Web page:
Pleuropulmonary blastomas (PPB) are a rare, variably aggressive, childhood primary intrathoracic malignancy. In up to 25% of cases, the mass can be extrapulmonary with attachment to the parietal pleura.
PPB is encountered in childhood, mostly in the first years of life (90% in those between 0-2 years old).
PPBs are associated with type 4 congenital pulmonary airway malformations (CPAM). However, it is likely that any coexistence is related to underlying genetic predisposition rather than the original belief that CPAM undergoes malignant transformation.
PPB is associated with PPB family tumor and dysplasia syndrome in 33% of cases. Many of these patients have a mutation of the DICER1 gene. In 10% of cases, patients with PPB may also present with multilocular cystic nephroma, and, very rarely, Wilms tumor 7-9.
It is considered a form of pulmonary blastoma. PPB comprises both mesenchymal and epithelial components resembling fetal lung. Bilateral occurrence is extremely rare 14.
This classification is a continuum from the less malignant to the most malignant lesion:
- cystic: type 1 (prenatal and 10 months old), 14%
- mixed: type 2 (mean age 34 months), 48%
- solid: type 3 (mean age 44 months), 38%
Type 1 PPBs are impossible to differentiate from types 1 and 4 CPAM. Thus, it must be included in the differential diagnosis, particularly if the patient is known for another type of blastoma, as 25% of PPB appear in families with a history of blastomas.
PPBs are usually right-sided, pleural-based, without chest wall invasion or calcifications. It can sometimes present with pneumothorax. Types 2 and 3 PPBs are associated with CNS and bone metastases.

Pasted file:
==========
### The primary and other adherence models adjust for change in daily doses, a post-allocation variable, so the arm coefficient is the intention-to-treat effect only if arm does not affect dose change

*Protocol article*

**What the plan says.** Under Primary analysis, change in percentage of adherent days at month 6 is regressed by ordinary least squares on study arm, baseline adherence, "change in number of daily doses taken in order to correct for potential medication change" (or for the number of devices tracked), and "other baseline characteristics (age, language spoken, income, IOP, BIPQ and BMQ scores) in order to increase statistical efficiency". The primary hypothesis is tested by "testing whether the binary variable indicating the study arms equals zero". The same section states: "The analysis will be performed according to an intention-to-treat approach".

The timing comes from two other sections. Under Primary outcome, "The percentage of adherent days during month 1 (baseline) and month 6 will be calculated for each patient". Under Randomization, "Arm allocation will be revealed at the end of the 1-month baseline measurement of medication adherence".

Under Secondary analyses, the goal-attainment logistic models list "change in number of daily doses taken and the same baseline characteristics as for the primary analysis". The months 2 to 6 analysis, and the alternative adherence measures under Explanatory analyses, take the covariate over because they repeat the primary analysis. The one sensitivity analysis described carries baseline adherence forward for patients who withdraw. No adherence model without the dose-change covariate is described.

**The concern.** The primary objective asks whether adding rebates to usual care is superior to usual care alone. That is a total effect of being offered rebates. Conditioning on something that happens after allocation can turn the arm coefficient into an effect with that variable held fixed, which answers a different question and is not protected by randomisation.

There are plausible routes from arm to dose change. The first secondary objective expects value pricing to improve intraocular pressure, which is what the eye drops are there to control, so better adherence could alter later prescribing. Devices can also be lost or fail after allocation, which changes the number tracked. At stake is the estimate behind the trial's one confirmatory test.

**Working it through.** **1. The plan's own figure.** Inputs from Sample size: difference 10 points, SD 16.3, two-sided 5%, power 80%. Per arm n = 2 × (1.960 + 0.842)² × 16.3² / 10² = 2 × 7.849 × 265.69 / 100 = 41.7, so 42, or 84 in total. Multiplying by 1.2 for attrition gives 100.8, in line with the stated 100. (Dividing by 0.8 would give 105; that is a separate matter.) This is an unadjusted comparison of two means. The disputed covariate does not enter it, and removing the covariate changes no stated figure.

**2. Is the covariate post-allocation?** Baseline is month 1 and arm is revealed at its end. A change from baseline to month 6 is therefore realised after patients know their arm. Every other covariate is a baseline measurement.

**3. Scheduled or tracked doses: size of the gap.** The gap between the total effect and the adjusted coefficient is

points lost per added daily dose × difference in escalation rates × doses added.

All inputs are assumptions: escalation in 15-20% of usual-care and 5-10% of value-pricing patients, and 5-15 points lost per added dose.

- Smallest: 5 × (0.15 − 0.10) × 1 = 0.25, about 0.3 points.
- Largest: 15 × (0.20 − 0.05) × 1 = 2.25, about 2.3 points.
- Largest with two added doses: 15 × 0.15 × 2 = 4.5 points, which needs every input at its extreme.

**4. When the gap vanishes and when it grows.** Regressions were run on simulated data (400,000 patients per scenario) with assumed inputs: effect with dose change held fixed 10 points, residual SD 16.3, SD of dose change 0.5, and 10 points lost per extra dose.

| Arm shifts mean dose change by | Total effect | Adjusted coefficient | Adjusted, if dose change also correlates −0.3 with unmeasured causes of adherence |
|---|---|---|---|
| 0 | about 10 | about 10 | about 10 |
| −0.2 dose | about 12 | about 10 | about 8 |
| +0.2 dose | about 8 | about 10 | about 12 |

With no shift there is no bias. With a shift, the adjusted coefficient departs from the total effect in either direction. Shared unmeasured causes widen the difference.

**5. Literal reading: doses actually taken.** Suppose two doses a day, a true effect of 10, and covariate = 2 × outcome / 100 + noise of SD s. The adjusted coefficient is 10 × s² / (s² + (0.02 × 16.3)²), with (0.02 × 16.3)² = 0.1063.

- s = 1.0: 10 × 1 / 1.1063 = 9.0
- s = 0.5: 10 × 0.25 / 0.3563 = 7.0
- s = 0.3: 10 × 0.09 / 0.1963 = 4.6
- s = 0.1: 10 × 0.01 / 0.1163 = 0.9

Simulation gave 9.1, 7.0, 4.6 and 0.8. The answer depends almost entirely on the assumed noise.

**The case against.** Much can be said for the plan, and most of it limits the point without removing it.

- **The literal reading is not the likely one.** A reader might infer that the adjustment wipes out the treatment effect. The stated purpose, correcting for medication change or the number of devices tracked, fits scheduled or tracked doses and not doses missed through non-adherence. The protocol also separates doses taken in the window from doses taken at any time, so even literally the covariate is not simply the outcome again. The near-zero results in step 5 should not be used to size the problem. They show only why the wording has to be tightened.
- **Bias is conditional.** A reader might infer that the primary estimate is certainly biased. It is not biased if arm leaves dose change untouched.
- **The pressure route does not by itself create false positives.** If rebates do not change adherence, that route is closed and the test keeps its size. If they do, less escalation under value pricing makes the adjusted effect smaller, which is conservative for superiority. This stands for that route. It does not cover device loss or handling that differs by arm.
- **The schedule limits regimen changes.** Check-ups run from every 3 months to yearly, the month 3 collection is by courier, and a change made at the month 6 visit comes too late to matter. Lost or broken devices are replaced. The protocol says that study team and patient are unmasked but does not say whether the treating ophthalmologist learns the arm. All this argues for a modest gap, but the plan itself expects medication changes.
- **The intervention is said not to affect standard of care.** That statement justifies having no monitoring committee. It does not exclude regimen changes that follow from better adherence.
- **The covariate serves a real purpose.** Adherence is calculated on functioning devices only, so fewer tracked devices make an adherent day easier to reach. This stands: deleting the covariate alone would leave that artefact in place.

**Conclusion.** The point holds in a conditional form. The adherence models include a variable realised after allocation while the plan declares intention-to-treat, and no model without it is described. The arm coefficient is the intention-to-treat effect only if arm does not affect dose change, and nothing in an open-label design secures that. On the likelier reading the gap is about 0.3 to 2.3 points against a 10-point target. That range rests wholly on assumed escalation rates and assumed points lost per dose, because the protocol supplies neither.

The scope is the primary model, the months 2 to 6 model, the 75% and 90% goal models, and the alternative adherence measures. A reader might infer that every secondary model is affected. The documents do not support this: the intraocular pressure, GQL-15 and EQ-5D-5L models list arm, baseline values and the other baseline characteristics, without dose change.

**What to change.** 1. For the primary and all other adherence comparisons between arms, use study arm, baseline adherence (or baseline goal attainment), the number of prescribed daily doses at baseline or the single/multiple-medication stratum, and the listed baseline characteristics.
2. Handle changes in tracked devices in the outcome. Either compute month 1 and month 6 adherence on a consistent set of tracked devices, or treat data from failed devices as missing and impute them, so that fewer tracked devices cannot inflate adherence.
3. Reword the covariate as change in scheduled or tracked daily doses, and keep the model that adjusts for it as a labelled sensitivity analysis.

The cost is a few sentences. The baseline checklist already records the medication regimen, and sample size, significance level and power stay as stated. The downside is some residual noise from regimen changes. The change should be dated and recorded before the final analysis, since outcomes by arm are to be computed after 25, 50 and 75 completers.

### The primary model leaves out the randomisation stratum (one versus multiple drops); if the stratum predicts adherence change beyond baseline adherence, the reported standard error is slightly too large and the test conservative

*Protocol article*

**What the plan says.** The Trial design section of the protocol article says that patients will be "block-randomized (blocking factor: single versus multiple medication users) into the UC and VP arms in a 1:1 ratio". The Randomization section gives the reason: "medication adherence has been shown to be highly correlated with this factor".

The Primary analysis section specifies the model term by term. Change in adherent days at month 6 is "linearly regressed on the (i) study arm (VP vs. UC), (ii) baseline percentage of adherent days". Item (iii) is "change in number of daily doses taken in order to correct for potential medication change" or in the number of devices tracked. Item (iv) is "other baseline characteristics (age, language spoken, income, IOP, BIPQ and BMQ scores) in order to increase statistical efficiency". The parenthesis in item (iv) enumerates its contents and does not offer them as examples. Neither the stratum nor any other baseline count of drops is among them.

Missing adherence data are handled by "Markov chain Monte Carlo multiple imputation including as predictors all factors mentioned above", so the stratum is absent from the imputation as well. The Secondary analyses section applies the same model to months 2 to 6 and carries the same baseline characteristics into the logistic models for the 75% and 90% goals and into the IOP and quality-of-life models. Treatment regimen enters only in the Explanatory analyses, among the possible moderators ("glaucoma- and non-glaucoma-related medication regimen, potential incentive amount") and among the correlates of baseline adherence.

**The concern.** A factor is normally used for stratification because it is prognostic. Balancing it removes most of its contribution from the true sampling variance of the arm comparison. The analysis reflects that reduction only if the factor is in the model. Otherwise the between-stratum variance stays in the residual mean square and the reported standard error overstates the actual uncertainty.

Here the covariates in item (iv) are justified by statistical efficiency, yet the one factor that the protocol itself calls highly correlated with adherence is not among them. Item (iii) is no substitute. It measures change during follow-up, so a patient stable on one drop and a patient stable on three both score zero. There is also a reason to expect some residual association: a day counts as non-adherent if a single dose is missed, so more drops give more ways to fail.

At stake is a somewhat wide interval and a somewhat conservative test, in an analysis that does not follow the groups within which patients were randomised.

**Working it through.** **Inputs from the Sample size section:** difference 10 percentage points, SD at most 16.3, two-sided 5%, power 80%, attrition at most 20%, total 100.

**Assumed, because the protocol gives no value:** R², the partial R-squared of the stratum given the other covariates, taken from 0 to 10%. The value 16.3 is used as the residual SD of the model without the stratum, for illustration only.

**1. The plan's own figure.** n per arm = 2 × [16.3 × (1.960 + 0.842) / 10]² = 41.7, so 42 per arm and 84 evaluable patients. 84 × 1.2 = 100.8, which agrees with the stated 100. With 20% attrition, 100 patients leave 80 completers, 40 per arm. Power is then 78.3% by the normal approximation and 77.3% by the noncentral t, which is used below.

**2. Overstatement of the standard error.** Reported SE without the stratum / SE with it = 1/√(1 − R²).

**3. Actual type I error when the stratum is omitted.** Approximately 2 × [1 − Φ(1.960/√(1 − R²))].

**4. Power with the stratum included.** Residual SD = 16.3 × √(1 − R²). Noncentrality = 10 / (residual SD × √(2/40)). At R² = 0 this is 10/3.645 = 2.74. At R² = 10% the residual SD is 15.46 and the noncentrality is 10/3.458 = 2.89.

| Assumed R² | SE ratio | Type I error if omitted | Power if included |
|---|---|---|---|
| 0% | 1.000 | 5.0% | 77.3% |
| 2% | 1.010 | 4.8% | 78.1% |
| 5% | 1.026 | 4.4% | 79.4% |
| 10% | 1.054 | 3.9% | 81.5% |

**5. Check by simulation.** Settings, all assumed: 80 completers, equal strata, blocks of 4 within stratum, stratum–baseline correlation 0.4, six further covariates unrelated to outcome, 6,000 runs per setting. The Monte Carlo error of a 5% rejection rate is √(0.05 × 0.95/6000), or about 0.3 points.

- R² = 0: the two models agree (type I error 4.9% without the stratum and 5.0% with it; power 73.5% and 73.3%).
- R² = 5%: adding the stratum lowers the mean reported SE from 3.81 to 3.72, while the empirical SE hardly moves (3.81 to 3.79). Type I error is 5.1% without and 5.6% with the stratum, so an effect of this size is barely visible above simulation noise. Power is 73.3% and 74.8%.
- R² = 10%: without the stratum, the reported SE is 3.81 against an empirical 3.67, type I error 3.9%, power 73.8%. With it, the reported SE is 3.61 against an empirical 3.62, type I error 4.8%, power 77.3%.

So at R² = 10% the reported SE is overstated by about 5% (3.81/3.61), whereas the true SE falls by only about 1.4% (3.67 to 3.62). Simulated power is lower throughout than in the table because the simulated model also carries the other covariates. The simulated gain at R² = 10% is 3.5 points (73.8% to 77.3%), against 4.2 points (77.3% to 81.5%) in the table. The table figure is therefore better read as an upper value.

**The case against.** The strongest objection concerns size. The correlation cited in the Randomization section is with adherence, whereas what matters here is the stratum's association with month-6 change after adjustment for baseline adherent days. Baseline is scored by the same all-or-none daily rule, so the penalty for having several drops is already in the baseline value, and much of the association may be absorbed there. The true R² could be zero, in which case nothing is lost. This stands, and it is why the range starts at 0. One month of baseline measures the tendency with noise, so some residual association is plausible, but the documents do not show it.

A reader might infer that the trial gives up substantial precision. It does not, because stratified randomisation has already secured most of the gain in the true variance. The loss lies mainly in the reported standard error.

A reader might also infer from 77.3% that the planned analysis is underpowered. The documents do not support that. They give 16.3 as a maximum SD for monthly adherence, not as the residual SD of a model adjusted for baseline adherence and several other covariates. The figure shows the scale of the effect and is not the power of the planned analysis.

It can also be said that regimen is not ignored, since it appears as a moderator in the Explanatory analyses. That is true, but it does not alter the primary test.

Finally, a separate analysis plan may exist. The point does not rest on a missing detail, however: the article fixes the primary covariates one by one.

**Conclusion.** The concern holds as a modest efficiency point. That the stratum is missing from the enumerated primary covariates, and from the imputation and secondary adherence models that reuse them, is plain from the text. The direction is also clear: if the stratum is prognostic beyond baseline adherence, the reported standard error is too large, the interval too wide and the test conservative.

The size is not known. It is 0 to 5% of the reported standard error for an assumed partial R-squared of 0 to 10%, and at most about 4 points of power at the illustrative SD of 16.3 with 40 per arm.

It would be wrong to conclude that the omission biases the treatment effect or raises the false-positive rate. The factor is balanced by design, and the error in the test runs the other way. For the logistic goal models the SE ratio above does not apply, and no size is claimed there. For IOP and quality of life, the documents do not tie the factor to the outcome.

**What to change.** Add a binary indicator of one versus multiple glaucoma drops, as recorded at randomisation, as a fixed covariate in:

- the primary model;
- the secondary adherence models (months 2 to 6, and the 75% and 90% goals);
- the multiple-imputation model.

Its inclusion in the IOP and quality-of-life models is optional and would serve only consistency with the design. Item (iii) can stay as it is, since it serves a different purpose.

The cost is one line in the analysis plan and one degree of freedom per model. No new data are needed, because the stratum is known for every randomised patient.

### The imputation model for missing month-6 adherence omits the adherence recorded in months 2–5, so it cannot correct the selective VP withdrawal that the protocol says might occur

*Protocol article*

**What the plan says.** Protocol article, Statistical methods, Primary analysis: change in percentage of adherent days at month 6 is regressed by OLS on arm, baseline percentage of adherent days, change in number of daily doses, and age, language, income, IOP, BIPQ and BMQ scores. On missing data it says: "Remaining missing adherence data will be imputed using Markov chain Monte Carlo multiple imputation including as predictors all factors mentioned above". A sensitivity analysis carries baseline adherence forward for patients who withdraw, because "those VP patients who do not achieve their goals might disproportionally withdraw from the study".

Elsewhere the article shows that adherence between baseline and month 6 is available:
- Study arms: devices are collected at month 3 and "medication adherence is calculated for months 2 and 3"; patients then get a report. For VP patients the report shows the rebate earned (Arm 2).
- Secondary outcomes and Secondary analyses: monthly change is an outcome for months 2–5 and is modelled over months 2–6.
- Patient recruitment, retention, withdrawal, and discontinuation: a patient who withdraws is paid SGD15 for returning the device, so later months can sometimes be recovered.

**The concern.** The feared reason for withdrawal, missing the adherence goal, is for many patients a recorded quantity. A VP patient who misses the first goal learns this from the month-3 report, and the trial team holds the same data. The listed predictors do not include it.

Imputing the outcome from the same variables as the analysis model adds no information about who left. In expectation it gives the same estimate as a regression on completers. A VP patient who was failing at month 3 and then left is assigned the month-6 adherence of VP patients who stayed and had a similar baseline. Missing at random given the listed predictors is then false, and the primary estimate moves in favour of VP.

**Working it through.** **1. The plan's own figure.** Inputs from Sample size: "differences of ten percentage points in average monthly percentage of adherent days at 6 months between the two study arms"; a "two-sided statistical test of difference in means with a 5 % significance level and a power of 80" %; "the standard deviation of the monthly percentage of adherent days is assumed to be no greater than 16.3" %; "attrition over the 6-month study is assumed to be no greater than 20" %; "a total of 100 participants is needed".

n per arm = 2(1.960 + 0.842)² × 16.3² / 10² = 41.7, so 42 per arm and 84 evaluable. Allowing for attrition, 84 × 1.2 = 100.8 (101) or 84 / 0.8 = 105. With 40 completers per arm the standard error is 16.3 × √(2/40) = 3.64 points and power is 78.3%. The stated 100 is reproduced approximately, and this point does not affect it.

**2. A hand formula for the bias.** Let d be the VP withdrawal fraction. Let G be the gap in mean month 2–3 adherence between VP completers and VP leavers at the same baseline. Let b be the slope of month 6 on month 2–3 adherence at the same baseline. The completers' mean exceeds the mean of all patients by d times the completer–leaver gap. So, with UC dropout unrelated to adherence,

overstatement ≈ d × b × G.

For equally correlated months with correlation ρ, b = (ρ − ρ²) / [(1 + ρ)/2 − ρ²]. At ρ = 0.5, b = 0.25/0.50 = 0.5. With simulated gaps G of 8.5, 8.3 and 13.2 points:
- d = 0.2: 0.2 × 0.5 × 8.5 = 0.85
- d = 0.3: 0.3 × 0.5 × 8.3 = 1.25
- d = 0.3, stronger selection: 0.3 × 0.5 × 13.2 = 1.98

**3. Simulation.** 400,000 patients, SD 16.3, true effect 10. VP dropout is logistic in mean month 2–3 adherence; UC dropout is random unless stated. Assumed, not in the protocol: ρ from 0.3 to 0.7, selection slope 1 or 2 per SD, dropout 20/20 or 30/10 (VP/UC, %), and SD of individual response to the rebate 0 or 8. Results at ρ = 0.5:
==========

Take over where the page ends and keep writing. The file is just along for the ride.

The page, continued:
Often late presentation at radiographic diagnosis. Unilateral lung whiteout on plain film with mediastinal shift to the opposite side. Usually, there are no adjacent rib erosions or calcifications.
A poor imaging modality for this diagnosis. Non-specific and may show a large region of consolidation without sonographic air bronchograms 3.
Usually seen as a large mass in the thorax with mixed solid-cystic heterogeneous low attenuation, pleural effusion (not dominant abnormality), contralateral mediastinal shift, and lack of chest wall invasion 3,4.
- type 1: lesions manifest as a single cyst or a multicystic lesion (often air-filled)
- type 2: lesions show air- or fluid-filled cavities with possible air-fluid levels along with solid internal nodules
- type 3: neoplasms are solid lesions that show low attenuation at CT and homogeneous or heterogeneous enhancement
Type 3 PPB shows increased 18F-fluorodeoxyglucose (FDG) uptake at PET/CT 13
Treatment and prognosis
Type 1 tumors have a good prognosis. Complete surgical resection is often the treatment of choice, as it is with CPAM. Tumors larger than 5 cm, just like type 1 and 2 PPBs carry a worse prognosis 2.
The differential diagnosis for type 1 PPB includes other cystic lesions:
- types 1 and 4 CPAM: indistinguishable from type 1 PPB; however, congenital lung malformations are often detected during the second trimester fetal US, whereas PPB are usually discovered postnatally 13
- large bronchogenic cyst/lung cyst/pneumatocele/pulmonary interstitial emphysema
The differential diagnosis for type 2 and 3 PPB, particularly when they are locally aggressive, includes more common tumors 13:
- intrathoracic soft tissue sarcoma
- PNET of thorax
- FLIT (fetal lung interstitial tumor) 10
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